Tour of Terre-de-Bas

Terre-de-Bas may be accessed by boat from Trois-Rivières (30 minutes) or Basse-Terre (45 minutes). Some boats stop first in Terre-de-Haut before continuing on to Terre-de-Bas. Boats also leave for Terre-de-Bas from Terre-de-Haut (10 minutes).
Steep and mountainous, Terre-de-Bas (area 945 hectares) is larger than its neighbor, Terre-de-Haut. It consists of a central plateau with a small tropical forest culminating in Morne Abymes (elevation 293 meters). Terre-de Bas offers visitors many opportunities for wilderness hikes or relaxing at the beach. Its 1,269 residents earn their living primarily from fishing and agriculture, the soil here being considerably more fertile than that of its arid neighbor. Peaceful, quiet, and seldom crowded, Terre-de-Bas has preserved its authenticity, protected its natural heritage, and maintained its traditional way of life, all of which make it a particularly friendly and pleasant eco-tourist destination.
Visitors to the commune arrive at Anse des Mûriers (“Blackberry Bush Cove”) under the watchful gaze of the Virgin Mary and Neptune—statues perched on the headlands on either side of the cove—and the gun battery at Pointe du Fer à Cheval (“Horseshoe Point”).
From here, visitors set off to explore the island on foot or by motor vehicle (scooter, car, or minibus). Follow the shoreline along Grand Baie (or Anse Fidelin) to the former Fidelin pottery works, now classified as a historic monument. From here, enjoy a view that includes wind turbines and a superb panorama of the Virgin Islands and small nearby islands of Les Augustins, La Coche, and Grand Islet. Visit the interpretive Garden of Eloi Germain to discover the flora of Les Saintes and the virtues of the West Indian Bay Tree.
Continue on the shore road for a very pleasant drive to Petites-Anses. Nestled in a basin surrounded by mountains, this village is home to the commune’s administrative offices, Town Hall, post office, and schools. Stroll about the town and visit Saint-Nicolas Church, surrounded by its cemetery, a romantic setting of imposing tombs rising alongside modest graves of simple sand mounds outlined in lambi conch shells. Place de la Mairie (“Town Hall Square”) is also known as “9 August 1882 Square,” named for the date on which the autonomous commune of Terre-de-Bas was established. Continue next to the stadium for a short jaunt to Mare de Grand Trou (“Big Hole Pond”) to see iguanas, moorhens, and turtles. A steep street leads to Petite Anse Cove, with its boats and nets awaiting their next fishing expedition. This is a good place to see iguanas and catch some spectacular sunsets. The road further north winds through woods to Anse à Dos Cove, a peaceful haven offering an exceptional view of the ocean and Pointe Miquelon. Any of the many coves along the island’s shore lend themselves to sea excursions and underwater explorations, for the archipelago is home to a wide variety of coral-dwelling fish (parrotfish, coney, cardinal fish, trunkfish, grouper, yellowtail snapper, surgeonfish etc.), pelagic species (trevally, sea bream, tuna, thazard, etc.), lobster, crustaceans, mollusks, and shellfish, including the flavorful lambi. In the Saintes channel, it is not unusual to see cetaceans, humpback whales, sperm whales, and dolphins, which come to the warm waters of the Antilles to mate. Terre-de-Bas also boasts a number of well regarded diving spots, where several species of sea turtle may be seen, some of which are endemic to the Lesser Antilles.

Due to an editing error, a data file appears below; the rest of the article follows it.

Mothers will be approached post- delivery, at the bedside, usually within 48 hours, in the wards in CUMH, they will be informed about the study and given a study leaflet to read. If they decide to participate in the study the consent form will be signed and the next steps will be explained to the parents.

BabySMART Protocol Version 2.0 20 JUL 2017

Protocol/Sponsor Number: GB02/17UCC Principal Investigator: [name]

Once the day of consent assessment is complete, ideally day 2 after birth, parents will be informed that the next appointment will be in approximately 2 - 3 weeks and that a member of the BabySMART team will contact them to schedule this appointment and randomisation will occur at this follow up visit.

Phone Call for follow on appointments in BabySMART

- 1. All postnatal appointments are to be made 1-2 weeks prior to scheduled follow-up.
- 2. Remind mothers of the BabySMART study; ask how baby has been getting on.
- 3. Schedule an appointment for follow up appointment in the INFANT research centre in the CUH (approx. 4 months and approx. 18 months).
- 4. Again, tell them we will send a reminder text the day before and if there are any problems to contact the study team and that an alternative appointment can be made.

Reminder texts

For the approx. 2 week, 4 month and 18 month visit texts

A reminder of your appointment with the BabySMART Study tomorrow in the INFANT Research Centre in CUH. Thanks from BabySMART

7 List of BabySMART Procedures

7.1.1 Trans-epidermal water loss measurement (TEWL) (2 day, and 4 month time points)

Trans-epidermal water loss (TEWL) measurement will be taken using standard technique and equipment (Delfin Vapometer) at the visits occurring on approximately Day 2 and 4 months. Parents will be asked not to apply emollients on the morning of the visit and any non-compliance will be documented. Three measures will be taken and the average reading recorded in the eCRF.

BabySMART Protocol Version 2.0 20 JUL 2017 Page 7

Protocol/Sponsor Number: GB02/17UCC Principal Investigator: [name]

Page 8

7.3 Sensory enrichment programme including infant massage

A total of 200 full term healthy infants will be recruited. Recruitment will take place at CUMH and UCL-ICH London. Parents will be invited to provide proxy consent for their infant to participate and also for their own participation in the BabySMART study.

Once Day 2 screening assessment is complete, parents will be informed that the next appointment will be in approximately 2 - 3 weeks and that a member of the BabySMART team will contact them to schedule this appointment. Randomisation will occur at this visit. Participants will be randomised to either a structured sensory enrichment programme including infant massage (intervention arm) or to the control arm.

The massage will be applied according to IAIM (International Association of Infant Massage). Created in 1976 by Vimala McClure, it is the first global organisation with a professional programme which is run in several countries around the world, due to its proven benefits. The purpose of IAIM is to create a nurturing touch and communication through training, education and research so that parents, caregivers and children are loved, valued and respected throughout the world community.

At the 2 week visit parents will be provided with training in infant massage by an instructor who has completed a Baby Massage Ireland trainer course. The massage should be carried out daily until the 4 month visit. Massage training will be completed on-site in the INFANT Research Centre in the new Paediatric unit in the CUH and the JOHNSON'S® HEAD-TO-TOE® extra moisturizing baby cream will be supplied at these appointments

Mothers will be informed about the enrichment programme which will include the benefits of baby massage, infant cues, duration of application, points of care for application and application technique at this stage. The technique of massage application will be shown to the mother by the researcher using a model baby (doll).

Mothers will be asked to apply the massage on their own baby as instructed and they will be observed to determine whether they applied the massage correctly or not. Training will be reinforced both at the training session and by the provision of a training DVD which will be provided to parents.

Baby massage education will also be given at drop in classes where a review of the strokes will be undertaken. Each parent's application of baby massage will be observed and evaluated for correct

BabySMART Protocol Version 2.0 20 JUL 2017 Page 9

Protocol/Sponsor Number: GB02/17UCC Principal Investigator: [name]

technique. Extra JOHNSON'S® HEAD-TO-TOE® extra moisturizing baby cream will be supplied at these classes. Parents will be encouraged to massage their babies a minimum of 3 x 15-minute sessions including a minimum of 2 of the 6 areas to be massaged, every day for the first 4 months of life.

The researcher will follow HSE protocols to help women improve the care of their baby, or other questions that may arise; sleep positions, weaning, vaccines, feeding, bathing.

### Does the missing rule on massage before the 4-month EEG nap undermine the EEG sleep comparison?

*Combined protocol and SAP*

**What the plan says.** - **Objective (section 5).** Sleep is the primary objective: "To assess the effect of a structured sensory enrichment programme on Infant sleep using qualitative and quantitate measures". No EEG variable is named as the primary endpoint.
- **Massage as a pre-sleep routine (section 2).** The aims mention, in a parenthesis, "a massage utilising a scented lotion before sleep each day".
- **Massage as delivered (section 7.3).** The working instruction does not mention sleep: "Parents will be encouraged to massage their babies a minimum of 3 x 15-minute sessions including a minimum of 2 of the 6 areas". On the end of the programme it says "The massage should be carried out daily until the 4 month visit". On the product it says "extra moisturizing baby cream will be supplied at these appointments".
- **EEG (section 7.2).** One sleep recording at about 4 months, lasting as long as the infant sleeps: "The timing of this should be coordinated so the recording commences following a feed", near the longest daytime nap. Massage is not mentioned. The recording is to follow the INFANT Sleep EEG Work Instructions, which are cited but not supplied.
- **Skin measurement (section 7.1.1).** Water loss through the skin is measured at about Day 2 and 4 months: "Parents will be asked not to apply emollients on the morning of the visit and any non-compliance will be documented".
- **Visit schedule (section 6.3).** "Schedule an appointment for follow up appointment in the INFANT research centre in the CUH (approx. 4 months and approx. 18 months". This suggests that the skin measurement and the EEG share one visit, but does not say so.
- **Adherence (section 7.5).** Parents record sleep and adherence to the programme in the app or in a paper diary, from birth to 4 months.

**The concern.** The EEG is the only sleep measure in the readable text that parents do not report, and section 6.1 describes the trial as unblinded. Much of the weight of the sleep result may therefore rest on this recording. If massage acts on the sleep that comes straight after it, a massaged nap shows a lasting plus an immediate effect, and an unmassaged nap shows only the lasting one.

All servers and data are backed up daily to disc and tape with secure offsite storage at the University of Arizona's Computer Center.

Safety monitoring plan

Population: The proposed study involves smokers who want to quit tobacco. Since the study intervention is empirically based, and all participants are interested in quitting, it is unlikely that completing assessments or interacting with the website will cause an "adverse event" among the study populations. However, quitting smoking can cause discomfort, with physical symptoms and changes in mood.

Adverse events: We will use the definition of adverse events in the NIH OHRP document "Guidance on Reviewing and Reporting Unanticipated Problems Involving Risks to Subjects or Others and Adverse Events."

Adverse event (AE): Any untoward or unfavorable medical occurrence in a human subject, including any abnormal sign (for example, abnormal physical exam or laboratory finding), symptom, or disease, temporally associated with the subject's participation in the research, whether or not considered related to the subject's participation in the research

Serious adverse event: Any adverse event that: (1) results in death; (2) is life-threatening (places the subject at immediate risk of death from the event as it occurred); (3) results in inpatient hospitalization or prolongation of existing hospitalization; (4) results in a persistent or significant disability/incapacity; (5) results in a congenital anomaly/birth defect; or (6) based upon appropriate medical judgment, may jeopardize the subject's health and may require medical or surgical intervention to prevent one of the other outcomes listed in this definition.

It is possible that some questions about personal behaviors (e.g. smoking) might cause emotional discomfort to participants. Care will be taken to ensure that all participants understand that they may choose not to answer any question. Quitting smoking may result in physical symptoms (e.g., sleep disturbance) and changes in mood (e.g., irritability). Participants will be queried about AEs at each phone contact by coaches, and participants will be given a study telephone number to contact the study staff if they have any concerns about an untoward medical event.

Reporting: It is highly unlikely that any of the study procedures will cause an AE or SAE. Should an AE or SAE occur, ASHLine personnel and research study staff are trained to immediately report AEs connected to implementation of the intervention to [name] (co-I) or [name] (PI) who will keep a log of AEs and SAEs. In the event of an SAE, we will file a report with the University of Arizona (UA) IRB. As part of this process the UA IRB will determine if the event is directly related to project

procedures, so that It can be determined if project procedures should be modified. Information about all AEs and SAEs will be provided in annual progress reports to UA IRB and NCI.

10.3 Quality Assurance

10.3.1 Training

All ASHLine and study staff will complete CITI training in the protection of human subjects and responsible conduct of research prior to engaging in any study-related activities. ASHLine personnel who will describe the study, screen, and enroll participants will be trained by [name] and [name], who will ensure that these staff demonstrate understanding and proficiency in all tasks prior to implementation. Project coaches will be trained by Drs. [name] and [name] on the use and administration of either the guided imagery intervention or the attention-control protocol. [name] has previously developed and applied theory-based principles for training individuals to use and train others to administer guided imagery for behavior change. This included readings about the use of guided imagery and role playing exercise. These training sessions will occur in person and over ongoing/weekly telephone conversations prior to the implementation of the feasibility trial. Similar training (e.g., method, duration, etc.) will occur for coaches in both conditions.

Turning inland, the Trace du Morne (“Hill Trace”) begins at Petites-Anses. Hikers of this trail will see many West Indian Bay Trees, which grow in abundance here, and cross a tropical dryland forest to arrive at the foot of Morne Paquette (elevation 247 meters). From here hikers may return to the northern road—not open to motor vehicles at this point—and continue on foot to the township of Grande-Anse. Several other easy hikes begin at Grande-Anse, leading inland to the middle of the island, where hikers may enjoy spectacular views. Along the trail, other flora may be seen, in addition to the West Indian Bay Tree, that are typical of the dryland forests of the volcanic islands of the Antilles:  Turk’s Head cactus, and soapberry, “méku” (wild cherry), red gum, frangipani, and tamarind trees, the latter producing a fruit used to make an island specialty: the “limbé” artisanal fruit preserve. Grande-Anse is bordered by a yellow sand beach with coconut palms and features an exceptional view of Terre-de-Haut, Pain de Sucre mountain, and Cabrit Islet. Many local crafts are available here, including baskets and the famous "salakot" hat, with its characteristic pointed top. Traditionally made by men, this hat of fabric-covered bamboo fibers can still be seen on the heads of many fishermen. - www.terredebas.com. Chemin Bleu tourist maps of Guadeloupe and city street maps available at the Office of Tourism.